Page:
For five years, the Cornplanter Chapter Trout Unlimited has sponsored Trout in the Classroom programs in Warren County.
In the program, brook trout are raised in tanks in classrooms all over Warren County School District from eggs to about four inches and released in area streams.
The release is more about getting the kids and the fish to the trouts' natural habitat, not about infusing hundreds of fish into waterways for anglers to catch.
Fifth-graders at Youngsville Elementary School (from left) Sara Rowland, Chloe McLaughlin, and Derykk Rougeux, observe the brook trout in the Trout in the Classroom tank in Janet Mack’s class.
Trout in the Classroom
Brook trout cruise an aquarium in Janet Mack’s fifth-grade class at Youngsville Elementary School as part of the Trout in the Classroom program
"We emphasize with the teachers that this is not a stocking program," TU member and past president Tom Buser said. "The purpose is exposing children to the life cycles of brook trout and why they are so important to our environment. They are an indicator species - if brook trout are present, the water quality is pretty good."
Because the fish require a very specific set of conditions, there is some expensive equipment involved with Trout in the Classroom (TIC).
"Overall startup costs are now approaching $1,250 per classroom, and as we are finding out, replacement equipment is even more expensive than buying it originally," Buser said. "The most critical equipment is the 'Chiller' unit, which is calibrated to maintain water temperatures to plus or minus 2 degrees, essential when raising extremely delicate brook trout fry. The chiller unit alone costs in the range of $600."
For the first few years of the program, the Cornplanter Chapter footed the bills. As costs and the number of classrooms have continued to go up, the group has sought and received generous sponsorship. "We decided to approach some local business and they stepped up to help us out with this excellent program," Chapter President Jim Lawson said.
The members believe there are many reasons to continue with TIC.
"The program is an excellent way to expose the students to how delicate the environmental system can be and the impact that humans can have, both positive and negative, on our watershed and the connected ecosystem," Lawson said. "Each student will have some environment issue arise at some point in their lives whether they are fishing people or not. Hopefully they will remember the Trout in the Classroom program and the impact one change can make. "
There are life lessons to be learned from trout.
Each class starts with about 500 brook trout eggs in October. Over the course of the school year, some of the fish hatch and grow to a size of about four inches. The mortality rates of the fish in the tanks is much lower than those facing the predators in the wild.
"Typically in our five years, we have had 150 or more trout develop to this stage, which is very good," Buser said. "By this time there will be big ones, small ones, aggressive and passive ones, and other individual traits displayed. One of the events the kids love is when cannibalism occurs: this gives the teachers the opportunity to talk about life lessons - there's always someone out there bigger, stronger, faster than you are.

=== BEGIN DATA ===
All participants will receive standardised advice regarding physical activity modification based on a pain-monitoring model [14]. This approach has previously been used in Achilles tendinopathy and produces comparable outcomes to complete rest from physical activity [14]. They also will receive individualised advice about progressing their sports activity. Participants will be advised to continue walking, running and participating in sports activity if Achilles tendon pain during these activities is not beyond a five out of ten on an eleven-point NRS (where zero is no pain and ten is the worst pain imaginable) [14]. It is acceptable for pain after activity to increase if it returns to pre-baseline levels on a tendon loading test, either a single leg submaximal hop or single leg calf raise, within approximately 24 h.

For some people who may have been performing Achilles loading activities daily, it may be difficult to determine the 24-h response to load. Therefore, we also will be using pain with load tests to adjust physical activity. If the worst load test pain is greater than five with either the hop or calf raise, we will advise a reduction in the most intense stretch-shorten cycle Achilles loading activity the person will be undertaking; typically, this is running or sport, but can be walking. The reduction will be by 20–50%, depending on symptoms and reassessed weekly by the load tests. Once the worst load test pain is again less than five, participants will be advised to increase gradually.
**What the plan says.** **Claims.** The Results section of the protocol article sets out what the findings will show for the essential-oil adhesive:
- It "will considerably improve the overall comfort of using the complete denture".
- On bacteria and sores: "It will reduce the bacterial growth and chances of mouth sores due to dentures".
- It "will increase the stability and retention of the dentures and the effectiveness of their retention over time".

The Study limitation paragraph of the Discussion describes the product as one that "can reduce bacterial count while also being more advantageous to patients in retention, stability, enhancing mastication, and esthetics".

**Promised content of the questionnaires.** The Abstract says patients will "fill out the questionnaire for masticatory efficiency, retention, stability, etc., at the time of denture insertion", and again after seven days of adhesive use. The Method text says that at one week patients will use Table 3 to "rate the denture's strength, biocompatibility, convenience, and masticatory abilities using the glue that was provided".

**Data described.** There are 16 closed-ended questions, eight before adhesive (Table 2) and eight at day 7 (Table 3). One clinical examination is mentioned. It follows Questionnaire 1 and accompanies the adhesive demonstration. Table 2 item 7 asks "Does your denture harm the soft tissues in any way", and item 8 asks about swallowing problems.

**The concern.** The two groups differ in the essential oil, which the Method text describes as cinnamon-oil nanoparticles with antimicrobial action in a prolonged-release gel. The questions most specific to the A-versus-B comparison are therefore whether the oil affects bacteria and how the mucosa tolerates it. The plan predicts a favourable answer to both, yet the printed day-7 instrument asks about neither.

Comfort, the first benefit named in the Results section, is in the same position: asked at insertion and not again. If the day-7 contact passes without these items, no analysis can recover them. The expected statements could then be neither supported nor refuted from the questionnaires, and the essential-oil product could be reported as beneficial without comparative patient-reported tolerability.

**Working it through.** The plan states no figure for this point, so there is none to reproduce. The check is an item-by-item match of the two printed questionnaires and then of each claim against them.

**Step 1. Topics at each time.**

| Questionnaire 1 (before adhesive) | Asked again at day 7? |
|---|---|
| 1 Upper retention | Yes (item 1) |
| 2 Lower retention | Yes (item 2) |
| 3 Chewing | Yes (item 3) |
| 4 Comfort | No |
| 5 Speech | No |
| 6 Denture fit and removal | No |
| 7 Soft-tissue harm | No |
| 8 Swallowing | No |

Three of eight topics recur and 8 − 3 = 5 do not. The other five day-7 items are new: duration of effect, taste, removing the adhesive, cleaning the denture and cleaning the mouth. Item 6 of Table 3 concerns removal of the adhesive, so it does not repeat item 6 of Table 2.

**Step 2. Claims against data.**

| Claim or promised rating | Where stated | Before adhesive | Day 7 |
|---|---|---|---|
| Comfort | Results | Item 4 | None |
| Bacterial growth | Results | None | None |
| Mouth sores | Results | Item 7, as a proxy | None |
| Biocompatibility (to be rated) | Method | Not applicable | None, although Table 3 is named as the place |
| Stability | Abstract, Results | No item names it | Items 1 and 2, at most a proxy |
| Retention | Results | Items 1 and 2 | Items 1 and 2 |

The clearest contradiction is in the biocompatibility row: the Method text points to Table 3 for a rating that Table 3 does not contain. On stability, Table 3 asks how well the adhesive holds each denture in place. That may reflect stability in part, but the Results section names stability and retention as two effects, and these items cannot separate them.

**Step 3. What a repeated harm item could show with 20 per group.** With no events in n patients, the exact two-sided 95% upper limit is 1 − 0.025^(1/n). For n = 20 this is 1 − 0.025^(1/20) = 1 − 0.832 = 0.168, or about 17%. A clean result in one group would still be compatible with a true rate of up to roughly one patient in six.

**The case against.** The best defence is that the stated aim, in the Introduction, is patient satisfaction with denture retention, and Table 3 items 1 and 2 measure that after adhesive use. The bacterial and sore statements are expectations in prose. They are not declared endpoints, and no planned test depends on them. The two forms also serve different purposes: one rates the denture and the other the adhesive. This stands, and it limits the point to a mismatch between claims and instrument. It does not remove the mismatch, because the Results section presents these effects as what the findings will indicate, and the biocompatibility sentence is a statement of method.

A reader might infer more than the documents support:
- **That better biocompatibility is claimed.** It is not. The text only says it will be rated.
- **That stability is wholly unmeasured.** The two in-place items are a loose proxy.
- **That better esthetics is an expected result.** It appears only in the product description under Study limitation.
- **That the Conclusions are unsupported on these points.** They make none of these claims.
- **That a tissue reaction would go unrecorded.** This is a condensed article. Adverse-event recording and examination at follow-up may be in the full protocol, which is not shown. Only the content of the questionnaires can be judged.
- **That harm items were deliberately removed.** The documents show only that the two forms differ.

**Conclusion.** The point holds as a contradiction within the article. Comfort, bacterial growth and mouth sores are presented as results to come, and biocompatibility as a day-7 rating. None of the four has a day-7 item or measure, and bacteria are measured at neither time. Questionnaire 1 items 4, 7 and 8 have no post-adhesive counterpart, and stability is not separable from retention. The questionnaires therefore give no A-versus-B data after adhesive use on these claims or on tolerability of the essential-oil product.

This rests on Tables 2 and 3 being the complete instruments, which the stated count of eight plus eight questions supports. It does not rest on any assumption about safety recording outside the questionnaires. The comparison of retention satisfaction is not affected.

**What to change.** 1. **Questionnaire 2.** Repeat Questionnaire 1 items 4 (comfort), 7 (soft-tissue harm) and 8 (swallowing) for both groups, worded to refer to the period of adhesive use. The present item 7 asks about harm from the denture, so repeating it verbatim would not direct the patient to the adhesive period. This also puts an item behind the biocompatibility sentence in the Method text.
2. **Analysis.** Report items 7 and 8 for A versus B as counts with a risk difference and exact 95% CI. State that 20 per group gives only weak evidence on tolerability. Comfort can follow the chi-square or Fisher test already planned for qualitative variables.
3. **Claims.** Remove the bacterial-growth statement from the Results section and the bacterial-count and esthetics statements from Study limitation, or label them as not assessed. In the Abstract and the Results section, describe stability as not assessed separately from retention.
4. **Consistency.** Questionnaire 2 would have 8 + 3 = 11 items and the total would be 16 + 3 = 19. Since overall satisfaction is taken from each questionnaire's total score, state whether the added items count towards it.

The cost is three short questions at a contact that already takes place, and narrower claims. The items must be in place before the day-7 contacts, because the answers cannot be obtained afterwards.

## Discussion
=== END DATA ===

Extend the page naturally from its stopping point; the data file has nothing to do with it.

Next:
There are four classrooms in the Warren County Trout in the Classroom program this year.
Butch MacQueen at the Learning Enrichment Center and John Fedak at Warren Area High School have each been participating for five years; Janet Mack is in her fourth year of TIC at Youngsville Elementary Middle School; and at Eisenhower High School, Kendra Darr and Olivia Zapel are in their second year of the program.
"Our chapter has already committed to three more TIC classes in the fall of 2011: Beaty Middle School, Susan Howe; Tidioute Charter School, David Manning, elementary classes; Tidioute Charter School, Andrew Laughaman, upper classes," Buser said.
"The Chapter is really proud of this program as it continues to grow and is very successful," Lawson said.
The program carries beyond the classroom.
"I believe this program not only reaches the students and teachers involved, but also their parents and relatives as they tell them about the program during the school year," Lawson said. "Sharing this with their families makes more people in the community aware of the importance of protecting the watershed."
"When we started this program five years ago, Warren County had two of the original seven TIC setups in the state," Buser said. "Since then it has grown exponentially - to 167 classes statewide in the 2010-2011 school year."
"The Northwest Region of Trout Unlimited, of which the Cornplanter Chapter is a member, is the only region in the state in which all eight TU chapters participate in the TIC program," he said. "The Northwest Region also has more TIC classes than any other region of the state - amazing when you consider the number of schools and teachers available in areas around Pittsburgh, Philadelphia and Harrisburg."
"We have reached literally hundreds of kids with the message of stream preservation and conservation, as well as introducing them to the life cycle of the most beautiful fish that swim in Pennsylvania waters," Buser said.